Saturday, September 17, 2011

Music in the Cloud

Not long before we departed on our travels last January, a friend urged us to check out the wonders of Spotify when we were in Europe. We never got around to it, so it was with some anticipation that we discovered upon our return last month that this music app, founded four years ago in Sweden, had recently become available in the United States.

Spotify promises to stream "all your favorite music," any artist, any album, any genre, anytime. The going claim seems to be that its catalogue has grown to more than 15 million tracks. This suggests that the service's cloud is all silver, and maybe even platinum, lining, which piqued my natural skepticism and set me to playing Stump Spotify.

I first threw the challenge at my grandkids. (Yes, I know, I said a couple of posts ago that I wouldn't write about them, but . . . ). They are seven (Rex) and five (Agnes) and deep into Grease, which proved a pushover for Spotify (six albums) and soon had the kids singing "Summer Nights" along with John Travolta and Olivia Newton-John, Agnes hitting the shu-pop-pops without missing a beat.

Next they tried their own names, hopeful, I suspect, that they would not be stumpers. To their delight, a search produced "Rex's Blues," a twangy number by Townes Van Zandt, and several albums featuring singers named Agnes, whose glamourous cover photos quite impressed their young namesake. She seemed less moved by "Agnes," a song written and sung by the British folk rocker Johnny Flynn, even though he professes to be inspired by Yeats and Shakespeare.

I lateraled the test to my friend David Rubin, whose shelves burst with CDs and LPs and whose knowledge of classical music arcana is so deep it includes an opera called The Tinker, by one Frantisek Skroup. David also emailed me the names of five other works he thought might flummox Spotify:
  • Bach's Brandenburg Concertos, arranged for piano duet by Max Reger
  • Handel's opera Love in Bath, re-orchestrated by Sir Thomas Beecham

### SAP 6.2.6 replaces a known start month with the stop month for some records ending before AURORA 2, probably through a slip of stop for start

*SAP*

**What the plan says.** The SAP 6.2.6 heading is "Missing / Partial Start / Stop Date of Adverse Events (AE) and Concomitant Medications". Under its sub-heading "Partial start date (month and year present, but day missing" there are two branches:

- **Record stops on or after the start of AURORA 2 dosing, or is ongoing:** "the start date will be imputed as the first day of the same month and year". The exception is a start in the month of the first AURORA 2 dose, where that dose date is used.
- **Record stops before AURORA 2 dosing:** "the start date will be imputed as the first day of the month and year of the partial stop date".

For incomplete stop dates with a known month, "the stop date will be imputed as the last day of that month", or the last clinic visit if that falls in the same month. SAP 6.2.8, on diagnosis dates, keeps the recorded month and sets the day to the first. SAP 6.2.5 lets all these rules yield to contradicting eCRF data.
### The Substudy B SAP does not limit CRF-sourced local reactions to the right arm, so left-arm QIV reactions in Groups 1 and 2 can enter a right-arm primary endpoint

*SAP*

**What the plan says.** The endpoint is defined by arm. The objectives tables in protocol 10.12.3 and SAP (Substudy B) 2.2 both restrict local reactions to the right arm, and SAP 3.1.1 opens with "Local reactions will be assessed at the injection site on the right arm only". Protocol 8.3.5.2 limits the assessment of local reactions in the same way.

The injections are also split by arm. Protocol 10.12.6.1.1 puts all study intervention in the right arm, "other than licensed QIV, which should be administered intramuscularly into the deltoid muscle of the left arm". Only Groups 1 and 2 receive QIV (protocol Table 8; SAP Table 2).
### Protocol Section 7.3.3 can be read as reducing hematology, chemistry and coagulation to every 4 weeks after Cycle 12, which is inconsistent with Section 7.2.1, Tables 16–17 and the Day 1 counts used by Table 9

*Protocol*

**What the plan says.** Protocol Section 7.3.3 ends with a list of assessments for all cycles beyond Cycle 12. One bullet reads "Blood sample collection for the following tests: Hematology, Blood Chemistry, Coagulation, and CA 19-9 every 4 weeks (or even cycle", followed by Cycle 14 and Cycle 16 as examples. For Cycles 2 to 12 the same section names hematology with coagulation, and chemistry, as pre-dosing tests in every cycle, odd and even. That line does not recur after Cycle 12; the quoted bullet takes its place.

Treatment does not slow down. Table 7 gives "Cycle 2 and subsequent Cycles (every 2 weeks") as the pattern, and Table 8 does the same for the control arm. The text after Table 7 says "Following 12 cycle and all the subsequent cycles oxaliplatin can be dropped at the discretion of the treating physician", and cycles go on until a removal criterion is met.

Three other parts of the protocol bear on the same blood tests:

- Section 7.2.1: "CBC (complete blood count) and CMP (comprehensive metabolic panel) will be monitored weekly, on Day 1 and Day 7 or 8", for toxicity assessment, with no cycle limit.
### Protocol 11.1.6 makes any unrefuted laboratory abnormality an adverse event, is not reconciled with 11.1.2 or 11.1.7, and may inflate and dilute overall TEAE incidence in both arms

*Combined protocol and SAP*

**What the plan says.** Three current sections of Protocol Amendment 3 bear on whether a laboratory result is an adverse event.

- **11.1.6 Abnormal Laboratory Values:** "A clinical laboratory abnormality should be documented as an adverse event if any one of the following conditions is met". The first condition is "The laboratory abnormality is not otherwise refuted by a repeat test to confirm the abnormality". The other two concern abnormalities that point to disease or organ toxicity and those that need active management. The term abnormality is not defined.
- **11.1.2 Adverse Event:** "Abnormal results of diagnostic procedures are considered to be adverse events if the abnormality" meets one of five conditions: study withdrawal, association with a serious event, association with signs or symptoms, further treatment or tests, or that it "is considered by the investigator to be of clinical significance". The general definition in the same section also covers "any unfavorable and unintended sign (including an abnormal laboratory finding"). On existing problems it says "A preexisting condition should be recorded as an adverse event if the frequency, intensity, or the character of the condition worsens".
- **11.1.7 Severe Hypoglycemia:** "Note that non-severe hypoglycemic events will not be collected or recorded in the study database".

• "Concerto Pastoral" for piano and orchestra, by Rene Challan
  • The bass-baritone Samuel Ramey singing one of Argante's arias from Handel's opera Rinaldo 
  • Wagner's Die Meistersinger conducted by Thomas Schippers, with Theo Adams as Hans Sachs and James King as Walther
Frantisek Skroup, it turns out, wrote the Czech national anthem, in the 19th century; Spotify duly supplies this patriotic song, but not The Tinker, or any of the composer's several other operas. Nor does the catalogue include Challan's "Concerto Pastoral" or Ramey singing any of Argante's arias. But the Beecham-Handel Love in Bath and the Reger-Bach Brandenburg transcriptions came up pronto, as did the Schippers Meistersinger, recorded live at the Met.

I typed in Tubby the Tuba, the tale of a morose brass doomed to oompahs until a frog croaks him a cheerful melody that soon has Tubby soloing happily with his orchestra. This piece, composed by George Kleinsinger and Paul Tripp, was popular in the fifties and sixties, but by the time my daughter came along, in the seventies, Tubby had pretty much disappeared back into the section. Today, neither his oompahs nor even his melody stand much of a chance against shu-pop-pops and rock's noisier fare. Yet, to my surprise, I found a recording at Spotify, narrated with considerable charm by the British actor-writer Stephen Fry.

No such luck with the Brooklyn Baseball Cantata. This 12-minute hymn to the pre-Los Angeles Dodgers, also composed by Kleinsinger, describes an imaginary game in which Dem Bums beat the hated Yankees in the last of the ninth. It was sung by, among others, Robert Merrill, the Met's Brooklyn-born star baritone and an ardent baseball fan. You'll find no version at Spotify, but Merrill's is at YouTube here.  Concentrating on his performance is difficult, because for some reason he is wearing a Yankees uniform.

Besides the holes in its much-touted catalogue, Spotify has a few other glitches. Classical works recorded live often have irritating technical hiccups inserted to create tracks. And searches can prove frustratingly eccentric. Type in Porgy and Bess and up come sixteen albums, none the complete opera. Type in just Porgy and you'll find the full work, with Sir Simon Rattle leading the London Philharmonic Orchestra and the Glyndebourne Chorus.

Then there is the occasional spoilsport. I was listening to Eugene Onegin, the fine recording of Sir Georg Solti conducting the Orchestra of the Royal Opera House, Covent Garden, when I realized that I had missed the sublime "Letter Scene." I assumed I had merely been distracted, but when I went back and clicked on the aria up popped this message: "The artist/label has chosen to make this track unavailable." Two other tracks on this Decca recording got the same treatment.

So Spotify isn't perfect, but it has a remarkably deep and varied reach. It's free if you're willing to put up with visual and audio advertising, and ten bucks a month if you want these pitches banished. It's reassuring, too. Thanks to Spotify, the libidinous fantasies triggered by Jeri Southern's "You Better Go Now" (high school) and The Four Freshmen's "How Can I Tell Her" (college) still percolate, lush strings and all.